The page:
The R22 Group, which provides solutions in the hosting and domains industry, noticed the good economic situation a few years ago. In 2018 and 2019, together with the Foreign Expansion Fund, it implemented two investments – first in Romania and then in Croatia. Thanks to the takeover of local companies, the Polish group gained about 30% share in Croatia’s hosting and domains market and about 25% share in the Romanian market.

More Electronics

The pandemic fueled the sale of electronics, and remote work and education forced more consumer electronics purchases. The main categories of products purchased in 2020 and 2021 were computers, laptops, cameras, monitors, speakers, and other devices supporting online work and life. We also observe an increased demand for batteries, especially those intended for electric vehicles and semiconductors.

According to the “Consumer Electronics E-Commerce Global Market Report 2021″, the value of the global online electronics market in March 2021 was estimated at over $ 343 billion and will continue to grow. Data from the report indicates that in 2025 it may reach as much as $ 511 billion.

At the same time, electronics manufacturers were not spared problems in production, access to components, and logistics during the pandemic. Despite the record-breaking demand for electronics, many factories had to stop production. Very long supply chains failed, and this generated enormous losses.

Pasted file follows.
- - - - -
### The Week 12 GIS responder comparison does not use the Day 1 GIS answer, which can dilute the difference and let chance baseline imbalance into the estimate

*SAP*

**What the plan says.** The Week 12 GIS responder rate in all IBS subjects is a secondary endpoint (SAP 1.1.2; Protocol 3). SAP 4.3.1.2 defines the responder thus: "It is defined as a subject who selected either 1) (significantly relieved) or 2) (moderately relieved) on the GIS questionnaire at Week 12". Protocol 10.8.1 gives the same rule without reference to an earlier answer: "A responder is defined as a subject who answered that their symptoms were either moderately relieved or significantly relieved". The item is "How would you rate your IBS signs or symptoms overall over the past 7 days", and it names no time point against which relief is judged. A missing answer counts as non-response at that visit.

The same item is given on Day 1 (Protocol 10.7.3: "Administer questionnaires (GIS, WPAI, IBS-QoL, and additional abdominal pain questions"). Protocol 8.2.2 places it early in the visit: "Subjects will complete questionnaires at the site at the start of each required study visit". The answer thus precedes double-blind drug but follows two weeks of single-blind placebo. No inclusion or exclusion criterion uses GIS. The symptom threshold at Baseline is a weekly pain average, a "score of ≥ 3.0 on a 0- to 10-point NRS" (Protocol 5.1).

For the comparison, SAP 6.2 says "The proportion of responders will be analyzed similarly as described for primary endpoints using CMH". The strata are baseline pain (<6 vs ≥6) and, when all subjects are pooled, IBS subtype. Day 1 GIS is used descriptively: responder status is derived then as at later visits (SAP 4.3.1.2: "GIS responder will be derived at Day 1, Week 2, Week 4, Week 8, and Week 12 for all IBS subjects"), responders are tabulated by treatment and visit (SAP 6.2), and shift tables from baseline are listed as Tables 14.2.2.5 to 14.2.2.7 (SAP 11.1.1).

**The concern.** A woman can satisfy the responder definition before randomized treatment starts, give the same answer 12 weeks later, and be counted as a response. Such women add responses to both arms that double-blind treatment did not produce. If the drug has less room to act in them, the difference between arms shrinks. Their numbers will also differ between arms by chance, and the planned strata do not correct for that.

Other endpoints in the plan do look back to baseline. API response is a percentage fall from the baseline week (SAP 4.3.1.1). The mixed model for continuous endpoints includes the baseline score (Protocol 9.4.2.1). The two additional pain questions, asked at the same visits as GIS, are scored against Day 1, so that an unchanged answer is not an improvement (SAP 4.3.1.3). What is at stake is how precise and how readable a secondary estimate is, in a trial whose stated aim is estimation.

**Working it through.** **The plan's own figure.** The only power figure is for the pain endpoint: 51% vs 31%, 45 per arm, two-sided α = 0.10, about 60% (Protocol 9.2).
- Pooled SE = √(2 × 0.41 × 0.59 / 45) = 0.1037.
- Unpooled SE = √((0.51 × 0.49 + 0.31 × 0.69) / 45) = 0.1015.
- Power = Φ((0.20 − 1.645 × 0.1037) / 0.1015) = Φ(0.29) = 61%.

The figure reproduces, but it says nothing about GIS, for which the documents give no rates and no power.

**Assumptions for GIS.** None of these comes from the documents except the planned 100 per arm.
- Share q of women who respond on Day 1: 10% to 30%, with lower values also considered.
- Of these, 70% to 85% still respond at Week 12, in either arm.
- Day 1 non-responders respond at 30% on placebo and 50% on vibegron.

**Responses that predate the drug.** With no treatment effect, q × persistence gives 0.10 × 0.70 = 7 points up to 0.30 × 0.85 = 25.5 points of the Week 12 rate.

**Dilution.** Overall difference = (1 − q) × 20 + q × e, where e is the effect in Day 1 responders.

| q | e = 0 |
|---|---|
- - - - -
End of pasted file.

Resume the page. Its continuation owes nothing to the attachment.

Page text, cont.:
During the pandemic, both the largest and slightly smaller manufacturers had huge production, component availability, and logistics problems. Although the demand for electronics was greater than in previous years, many factories were shut down. While the supply chain has suffered in all industries, delays in this industry have generated enormous losses. This prompted many companies to take steps to secure their supply chains and resist shocks; for example, Intel decided to build new factories in Europe. Such a decision was made, among others, by Intel.

The demand for electronics is also used by Elemental Holding, which, together with the Foreign Expansion Fund, invests in the recycling of strategic metals. The platinum metals, gold, silver, copper, aluminum, nickel, cobalt, and lithium obtained in this way are used in electronics and the e-mobility segment. In addition, the company’s strategy is in line with a large trend related to the transition to a circular economy, as it allows the extraction of high-value raw materials to be replaced with recycling. The Foreign Expansion Fund is involved in five of the company’s projects. The financing obtained from the fund allowed the company to appear in Lithuania, Germany, and the United States.